By: Rebecca Herson
The “patent cliff” is here, with patents on blockbuster drugs such as Singulair, Plavix, Seroquel and Actos expiring, and it is critical that pharmaceutical companies listen to what patients are saying about generic alternatives. Preconceptions and opinions about generic medications abound, but do patients have their facts straight?
Analyzing thousands of patient discussions on health forums that mention generic drugs, Treato found a common theme emerging in online discussions: many patients believe that every branded drug has a low cost generic version. This, of course, is not the case as drugs under patent protection retain exclusivity until the patent expires and a generic form is approved by the FDA.
However, in a recent online discussion about Singulair, one patient discussed the availability of the generic version of this medication in India. Since the generic version of Singulair was only just approved earlier this month and had not yet reached the market, this patient clearly held a misconception. A similar mistaken patient post advised others about a low-cost generic version of Plavix long before its patent was due to expire.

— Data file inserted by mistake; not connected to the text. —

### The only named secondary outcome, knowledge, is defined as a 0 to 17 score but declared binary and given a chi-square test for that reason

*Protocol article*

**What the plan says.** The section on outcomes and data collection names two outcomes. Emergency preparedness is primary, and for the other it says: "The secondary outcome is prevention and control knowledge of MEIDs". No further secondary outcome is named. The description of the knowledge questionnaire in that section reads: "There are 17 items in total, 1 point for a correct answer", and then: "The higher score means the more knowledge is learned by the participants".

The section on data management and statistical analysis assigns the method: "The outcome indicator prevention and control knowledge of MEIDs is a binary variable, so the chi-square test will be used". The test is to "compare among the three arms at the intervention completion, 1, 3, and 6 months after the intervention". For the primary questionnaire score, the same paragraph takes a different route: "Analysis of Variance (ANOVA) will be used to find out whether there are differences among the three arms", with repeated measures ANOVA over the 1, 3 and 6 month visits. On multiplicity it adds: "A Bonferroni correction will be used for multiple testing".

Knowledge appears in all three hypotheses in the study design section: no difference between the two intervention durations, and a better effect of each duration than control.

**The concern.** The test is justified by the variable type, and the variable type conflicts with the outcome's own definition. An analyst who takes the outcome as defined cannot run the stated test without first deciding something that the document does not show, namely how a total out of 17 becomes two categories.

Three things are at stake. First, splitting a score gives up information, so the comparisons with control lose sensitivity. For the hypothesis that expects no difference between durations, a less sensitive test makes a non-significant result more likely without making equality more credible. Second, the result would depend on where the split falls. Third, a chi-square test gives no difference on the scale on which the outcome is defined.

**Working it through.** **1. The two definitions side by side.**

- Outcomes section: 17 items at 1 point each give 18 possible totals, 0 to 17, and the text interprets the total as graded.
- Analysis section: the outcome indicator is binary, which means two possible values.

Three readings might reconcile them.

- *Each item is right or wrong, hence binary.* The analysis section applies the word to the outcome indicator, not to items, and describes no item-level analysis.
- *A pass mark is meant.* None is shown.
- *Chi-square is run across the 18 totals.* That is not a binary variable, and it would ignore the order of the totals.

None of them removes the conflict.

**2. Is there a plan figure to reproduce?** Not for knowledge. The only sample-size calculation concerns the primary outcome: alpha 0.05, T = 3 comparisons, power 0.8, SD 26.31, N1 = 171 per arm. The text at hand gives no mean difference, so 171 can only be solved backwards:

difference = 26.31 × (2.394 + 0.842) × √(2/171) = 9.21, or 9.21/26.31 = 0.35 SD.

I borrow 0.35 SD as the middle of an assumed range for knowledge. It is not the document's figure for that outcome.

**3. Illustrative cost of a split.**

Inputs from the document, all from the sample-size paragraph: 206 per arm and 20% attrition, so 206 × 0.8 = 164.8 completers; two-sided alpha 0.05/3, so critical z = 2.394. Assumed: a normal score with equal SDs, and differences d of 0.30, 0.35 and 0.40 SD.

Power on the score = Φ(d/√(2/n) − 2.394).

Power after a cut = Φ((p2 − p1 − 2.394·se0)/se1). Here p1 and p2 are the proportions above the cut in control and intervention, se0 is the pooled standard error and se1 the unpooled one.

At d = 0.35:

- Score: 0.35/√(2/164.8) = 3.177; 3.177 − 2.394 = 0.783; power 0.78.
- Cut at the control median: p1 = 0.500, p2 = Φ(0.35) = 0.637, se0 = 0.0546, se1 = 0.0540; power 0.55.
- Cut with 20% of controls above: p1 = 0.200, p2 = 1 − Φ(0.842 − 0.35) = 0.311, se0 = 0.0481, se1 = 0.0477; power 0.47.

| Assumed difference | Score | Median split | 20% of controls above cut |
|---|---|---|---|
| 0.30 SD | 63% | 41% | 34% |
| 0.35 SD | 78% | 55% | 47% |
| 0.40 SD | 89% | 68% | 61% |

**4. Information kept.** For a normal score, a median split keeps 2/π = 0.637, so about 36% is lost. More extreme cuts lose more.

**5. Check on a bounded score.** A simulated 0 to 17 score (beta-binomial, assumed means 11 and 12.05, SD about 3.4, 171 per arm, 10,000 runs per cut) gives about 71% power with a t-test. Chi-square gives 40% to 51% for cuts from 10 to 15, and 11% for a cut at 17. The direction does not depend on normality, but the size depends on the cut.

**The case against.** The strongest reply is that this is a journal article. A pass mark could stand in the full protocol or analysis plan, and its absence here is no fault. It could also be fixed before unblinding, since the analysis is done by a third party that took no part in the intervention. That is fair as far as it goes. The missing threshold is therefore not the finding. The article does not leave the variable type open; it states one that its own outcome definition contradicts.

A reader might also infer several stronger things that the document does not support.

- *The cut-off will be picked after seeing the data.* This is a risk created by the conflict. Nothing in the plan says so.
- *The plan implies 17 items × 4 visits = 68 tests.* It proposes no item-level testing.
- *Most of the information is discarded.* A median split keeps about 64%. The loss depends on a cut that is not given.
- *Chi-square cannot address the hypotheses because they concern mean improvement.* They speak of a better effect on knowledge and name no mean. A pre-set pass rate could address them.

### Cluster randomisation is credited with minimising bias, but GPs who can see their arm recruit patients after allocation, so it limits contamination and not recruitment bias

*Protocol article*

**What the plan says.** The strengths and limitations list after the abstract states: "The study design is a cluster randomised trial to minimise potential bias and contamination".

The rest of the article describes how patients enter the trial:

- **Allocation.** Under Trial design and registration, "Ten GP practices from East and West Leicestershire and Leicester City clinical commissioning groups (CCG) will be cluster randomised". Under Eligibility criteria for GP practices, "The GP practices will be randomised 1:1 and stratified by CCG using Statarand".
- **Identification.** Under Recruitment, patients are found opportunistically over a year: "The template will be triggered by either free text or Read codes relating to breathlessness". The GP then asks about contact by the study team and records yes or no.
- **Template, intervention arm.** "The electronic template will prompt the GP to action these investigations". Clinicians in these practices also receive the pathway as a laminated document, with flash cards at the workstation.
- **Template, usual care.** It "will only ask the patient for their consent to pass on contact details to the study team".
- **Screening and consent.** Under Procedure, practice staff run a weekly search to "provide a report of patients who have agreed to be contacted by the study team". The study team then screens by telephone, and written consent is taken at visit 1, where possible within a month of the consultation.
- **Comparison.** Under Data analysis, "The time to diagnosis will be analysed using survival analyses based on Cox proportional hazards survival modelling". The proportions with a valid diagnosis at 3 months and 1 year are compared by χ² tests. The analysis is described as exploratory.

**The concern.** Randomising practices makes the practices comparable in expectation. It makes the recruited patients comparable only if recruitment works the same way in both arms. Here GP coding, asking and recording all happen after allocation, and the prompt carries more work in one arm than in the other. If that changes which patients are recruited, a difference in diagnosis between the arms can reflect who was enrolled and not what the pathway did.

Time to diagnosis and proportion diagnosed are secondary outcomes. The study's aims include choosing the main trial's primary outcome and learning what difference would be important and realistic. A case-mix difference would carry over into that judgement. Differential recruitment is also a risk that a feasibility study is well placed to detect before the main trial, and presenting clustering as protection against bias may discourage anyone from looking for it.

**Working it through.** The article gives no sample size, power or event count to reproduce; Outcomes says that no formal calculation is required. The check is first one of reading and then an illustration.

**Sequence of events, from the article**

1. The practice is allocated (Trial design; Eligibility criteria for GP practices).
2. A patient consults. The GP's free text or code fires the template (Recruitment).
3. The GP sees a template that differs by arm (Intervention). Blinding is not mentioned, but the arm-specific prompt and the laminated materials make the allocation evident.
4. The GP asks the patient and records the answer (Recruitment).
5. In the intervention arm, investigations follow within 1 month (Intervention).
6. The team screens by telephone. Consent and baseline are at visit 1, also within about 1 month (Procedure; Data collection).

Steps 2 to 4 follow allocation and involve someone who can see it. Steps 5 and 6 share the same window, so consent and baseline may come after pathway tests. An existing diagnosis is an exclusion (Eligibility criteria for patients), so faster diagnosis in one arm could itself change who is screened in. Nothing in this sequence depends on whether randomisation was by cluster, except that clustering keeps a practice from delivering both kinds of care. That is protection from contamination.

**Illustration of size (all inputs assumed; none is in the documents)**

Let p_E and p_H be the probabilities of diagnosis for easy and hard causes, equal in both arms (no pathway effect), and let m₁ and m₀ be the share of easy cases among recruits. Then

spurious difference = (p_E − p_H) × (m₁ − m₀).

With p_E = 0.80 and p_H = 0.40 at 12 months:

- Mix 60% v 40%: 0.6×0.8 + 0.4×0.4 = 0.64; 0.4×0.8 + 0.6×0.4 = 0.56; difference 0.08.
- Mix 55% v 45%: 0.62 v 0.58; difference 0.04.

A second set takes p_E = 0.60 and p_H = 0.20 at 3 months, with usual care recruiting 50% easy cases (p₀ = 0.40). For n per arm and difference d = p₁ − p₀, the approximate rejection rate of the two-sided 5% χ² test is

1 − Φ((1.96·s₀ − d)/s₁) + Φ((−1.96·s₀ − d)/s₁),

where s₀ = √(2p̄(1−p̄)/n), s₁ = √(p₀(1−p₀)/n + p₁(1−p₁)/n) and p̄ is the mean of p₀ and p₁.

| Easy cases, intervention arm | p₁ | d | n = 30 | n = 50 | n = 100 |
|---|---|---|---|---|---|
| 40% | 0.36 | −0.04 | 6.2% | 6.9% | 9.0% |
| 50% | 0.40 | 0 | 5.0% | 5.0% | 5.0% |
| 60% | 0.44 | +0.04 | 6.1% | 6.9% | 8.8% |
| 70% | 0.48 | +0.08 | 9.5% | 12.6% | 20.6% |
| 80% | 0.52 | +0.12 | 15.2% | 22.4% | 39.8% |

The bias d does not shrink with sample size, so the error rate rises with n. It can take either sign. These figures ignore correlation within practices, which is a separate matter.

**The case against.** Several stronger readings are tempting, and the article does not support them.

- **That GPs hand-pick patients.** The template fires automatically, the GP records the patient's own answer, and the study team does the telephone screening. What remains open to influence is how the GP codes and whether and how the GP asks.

For example, in a discussion about generic Lipitor, patients searched for less expensive generic alternatives in an attempt to save money on prescriptions. In many of these discussions, patients shared their personal experiences in which they asked their physician for a generic cholesterol reducing drug as a substitute for Lipitor. In return, patients describe getting a prescription for a medication that is said to be “very similar” to Lipitor.
Many of these patients assumed the medication they received was a “generic Lipitor” – which of course was not the case. What they actually received from their pharmacist was a generic version of one of a few popular cholesterol-reducing statins such as Zocor, Lipostat, or Mevacor.
Patients making a specific prescription requests to their physician is increasingly popular, with the combined forces of DTC advertising and easy access to information via the Internet influencing drug choices. Since FDA-approved generic drugs must have the same active ingredient(s), the same labeled strength and the same dosage as the original brand name medication, then these are clearly not the generic version of the same drug.
So, even though patients are requesting something they believe will be most effective, they are agreeing to a different medication, often due to cost considerations. They think they are receiving the generic form of the same drug, but in actuality they are being prescribed something other than what they requested. The patient confusion about generic vs. brand name medications comes through loud and clear from their voices in social media.